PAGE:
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Keywords:

  • aging;
  • Alzheimer's disease;
  • basement membranes;
  • cerebral amyloid angiopathy;
  • cerebral vasculature

Summary

  1. Top of page
  2. Summary
  3. Introduction
  4. Results
  5. Discussion
  6. Experimental procedures
  7. Acknowledgment
  8. Author contributions
  9. References
  10. Supporting Information

Development of cerebral amyloid angiopathy (CAA) and Alzheimer's disease (AD) is associated with failure of elimination of amyloid-β (Aβ) from the brain along perivascular basement membranes that form the pathways for drainage of interstitial fluid and solutes from the brain. In transgenic APP mouse models of AD, the severity of cerebral amyloid angiopathy is greater in the cerebral cortex and hippocampus, intermediate in the thalamus, and least in the striatum. In this study we test the hypothesis that age-related regional variation in (1) vascular basement membranes and (2) perivascular drainage of Aβ contribute to the different regional patterns of CAA in the mouse brain. Quantitative electron microscopy of the brains of 2-, 7-, and 23-month-old mice revealed significant age-related thickening of capillary basement membranes in cerebral cortex, hippocampus, and thalamus, but not in the striatum. Results from Western blotting and immunocytochemistry experiments showed a significant reduction in collagen IV in the cortex and hippocampus with age and a reduction in laminin and nidogen 2 in the cortex and striatum. Injection of soluble Aβ into the hippocampus or thalamus showed an age-related reduction in perivascular drainage from the hippocampus but not from the thalamus. The results of the study suggest that changes in vascular basement membranes and perivascular drainage with age differ between brain regions, in the mouse, in a manner that may help to explain the differential deposition of Aβ in the brain in AD and may facilitate development of improved therapeutic strategies to remove Aβ from the brain in AD.


Introduction

  1. Top of page
  2. Summary
  3. Introduction
  4. Results
  5. Discussion
  6. Experimental procedures
  7. Acknowledgment
  8. Author contributions
  9. References
  10. Supporting Information

Cerebral amyloid angiopathy (CAA) results from the accumulation of insoluble amyloid-β (Aβ)peptides in the walls of cortical and leptomeningeal arteries and is observed in more than 90% of Alzheimer's disease (AD) brains (Premkumar et al., 1996; Attems et al., 2011). Vascular amyloid is composed predominantly of Aβ1-40, which is produced following proteolytic cleavage of the amyloid precursor protein (APP). In addition to resulting in degeneration of cerebrovascular smooth muscle and endothelial cells (Davis-Salinas et al., 1995; Van Nostrand et al., 2000), CAA inhibits angiogenesis, impairs vascular tone, and decreases total cerebral blood flow (Beckmann et al., 2003; Paris et al., 2004; Shin et al., 2007). Clinically, the degree of CAA severity correlates with cerebral hypoperfusion, increased risk of microhemorrhage, and degree of cognitive impairment (Pfeifer et al., 2002; Schrag et al., 2011).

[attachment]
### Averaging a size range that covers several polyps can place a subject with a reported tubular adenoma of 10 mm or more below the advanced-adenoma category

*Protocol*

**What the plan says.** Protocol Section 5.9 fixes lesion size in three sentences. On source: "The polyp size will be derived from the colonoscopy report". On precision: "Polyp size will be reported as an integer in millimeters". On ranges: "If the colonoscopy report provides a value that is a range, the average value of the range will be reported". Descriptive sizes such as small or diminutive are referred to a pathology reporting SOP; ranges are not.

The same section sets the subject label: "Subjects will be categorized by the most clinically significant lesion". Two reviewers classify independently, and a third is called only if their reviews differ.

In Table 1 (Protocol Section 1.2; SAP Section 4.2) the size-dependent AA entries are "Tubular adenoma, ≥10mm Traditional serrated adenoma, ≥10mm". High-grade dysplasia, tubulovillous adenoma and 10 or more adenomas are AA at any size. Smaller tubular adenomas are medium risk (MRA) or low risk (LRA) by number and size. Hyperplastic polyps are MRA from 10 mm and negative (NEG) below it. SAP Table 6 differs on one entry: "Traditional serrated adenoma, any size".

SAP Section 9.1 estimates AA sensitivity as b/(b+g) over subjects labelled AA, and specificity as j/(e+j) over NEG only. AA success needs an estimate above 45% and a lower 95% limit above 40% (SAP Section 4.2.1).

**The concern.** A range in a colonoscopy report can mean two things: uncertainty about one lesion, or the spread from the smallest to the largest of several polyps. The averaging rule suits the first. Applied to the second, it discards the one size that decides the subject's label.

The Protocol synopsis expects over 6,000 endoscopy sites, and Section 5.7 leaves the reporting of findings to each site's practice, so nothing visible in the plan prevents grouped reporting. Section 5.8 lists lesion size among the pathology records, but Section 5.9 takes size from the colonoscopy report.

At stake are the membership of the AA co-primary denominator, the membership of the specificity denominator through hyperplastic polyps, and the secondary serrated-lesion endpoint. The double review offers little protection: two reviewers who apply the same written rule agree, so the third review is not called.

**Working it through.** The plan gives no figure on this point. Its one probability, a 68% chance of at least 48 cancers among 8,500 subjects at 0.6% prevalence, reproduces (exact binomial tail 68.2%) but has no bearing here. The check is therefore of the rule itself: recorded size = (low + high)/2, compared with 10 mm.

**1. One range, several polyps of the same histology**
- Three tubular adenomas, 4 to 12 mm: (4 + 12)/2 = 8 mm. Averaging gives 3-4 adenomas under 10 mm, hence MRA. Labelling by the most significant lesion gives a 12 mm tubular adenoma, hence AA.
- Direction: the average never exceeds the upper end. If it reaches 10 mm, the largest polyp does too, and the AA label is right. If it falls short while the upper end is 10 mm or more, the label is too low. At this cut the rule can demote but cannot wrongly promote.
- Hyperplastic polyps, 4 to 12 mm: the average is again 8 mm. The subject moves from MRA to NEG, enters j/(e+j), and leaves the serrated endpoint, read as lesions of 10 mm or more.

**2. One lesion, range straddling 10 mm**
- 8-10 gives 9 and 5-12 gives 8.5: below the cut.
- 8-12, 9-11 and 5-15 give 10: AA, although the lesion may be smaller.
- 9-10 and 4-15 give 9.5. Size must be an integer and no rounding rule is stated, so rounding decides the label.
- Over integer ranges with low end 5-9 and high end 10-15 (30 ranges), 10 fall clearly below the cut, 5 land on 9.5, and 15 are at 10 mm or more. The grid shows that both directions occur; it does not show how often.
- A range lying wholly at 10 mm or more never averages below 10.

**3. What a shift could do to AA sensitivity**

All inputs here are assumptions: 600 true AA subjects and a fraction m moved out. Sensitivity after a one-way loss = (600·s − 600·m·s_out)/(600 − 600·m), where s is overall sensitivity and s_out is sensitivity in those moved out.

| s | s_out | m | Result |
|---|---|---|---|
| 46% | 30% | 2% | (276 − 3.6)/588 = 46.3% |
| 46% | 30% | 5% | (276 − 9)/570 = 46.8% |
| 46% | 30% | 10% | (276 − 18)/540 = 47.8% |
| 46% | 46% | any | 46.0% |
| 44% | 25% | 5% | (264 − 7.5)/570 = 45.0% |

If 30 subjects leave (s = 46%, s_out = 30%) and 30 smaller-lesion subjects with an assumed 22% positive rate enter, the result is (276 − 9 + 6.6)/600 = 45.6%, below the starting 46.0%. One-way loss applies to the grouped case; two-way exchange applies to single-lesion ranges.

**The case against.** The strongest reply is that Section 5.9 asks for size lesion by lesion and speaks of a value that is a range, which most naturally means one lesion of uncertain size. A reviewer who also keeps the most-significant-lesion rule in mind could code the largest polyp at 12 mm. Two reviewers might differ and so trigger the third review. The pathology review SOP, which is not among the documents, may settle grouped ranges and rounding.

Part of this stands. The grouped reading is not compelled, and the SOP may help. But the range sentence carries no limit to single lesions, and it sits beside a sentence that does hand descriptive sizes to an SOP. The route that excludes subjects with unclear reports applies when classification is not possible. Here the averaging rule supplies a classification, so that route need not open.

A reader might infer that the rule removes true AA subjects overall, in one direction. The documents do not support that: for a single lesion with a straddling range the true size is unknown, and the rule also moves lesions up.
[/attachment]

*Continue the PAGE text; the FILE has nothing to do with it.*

CAA associated with aging and AD appears to result from a failure of clearance of Aβ from the brain (Mawuenyega et al., 2010). Aβ is cleared from the brain by enzymatic degradation, uptake by microglia and macrophages, receptor-mediated transport across the endothelium, and perivascular drainage along vascular basement membranes (Miners et al., 2008; Weller et al., 2008; Bell & Zlokovic, 2009). Although much work has been done to characterize the dysfunctional removal of Aβ by microglia and across the endothelium in AD, less is known about how efficient perivascular drainage of Aβ is in the aging brain. At the present time, the relative importance of the various mechanisms of clearance of Aβ remains unclear.

Based on experimental and pathological observations, perivascular drainage of Aβ from the brain seems to occur initially along the basement membranes of capillaries and arterioles, then along the walls of cortical and leptomeningeal arteries and out of the base of the skull to cervical lymph nodes (Goldmann et al., 2006; Carare et al., 2008; Ball et al., 2010). Theoretical modeling suggests that perivascular drainage may be driven by the contrary wave that follows arterial pulsations (Schley et al., 2006). Age-related arteriosclerosis and the resulting reduction in pulse amplitude appear to reduce the force and efficiency of drainage, leading to accumulation of Aβ in the basement membranes as CAA.

Cerebral vascular basement membranes are thin sheets of extracellular matrix that are composed of laminins, collagen IV, nidogens and heparan sulfate proteoglycans, such as perlecan, fibronectin, and agrin (Timpl, 1996). Several lines of evidence suggest that biochemical and morphological alterations to basement membranes contribute to the development of CAA. In vitro incubation of Aβ with laminin, collagen IV, and nidogen has been shown to prevent Aβ fibrillization, whereas agrin and perlecan promote and stabilize Aβ fiber formation (Castillo et al., 1997; Bronfman et al., 1998; Cotman et al., 2000; Kiuchi et al., 2002). Age-related changes in levels of laminin, fibronectin, and perlecan have been reported in mouse brain capillaries (Hawkes et al., 2011). Vacuolization, reduplication, and thickening of capillary basement membranes have also been shown to occur in the human aged and AD brain (Perlmutter, 1994; Shimizu et al., 2009).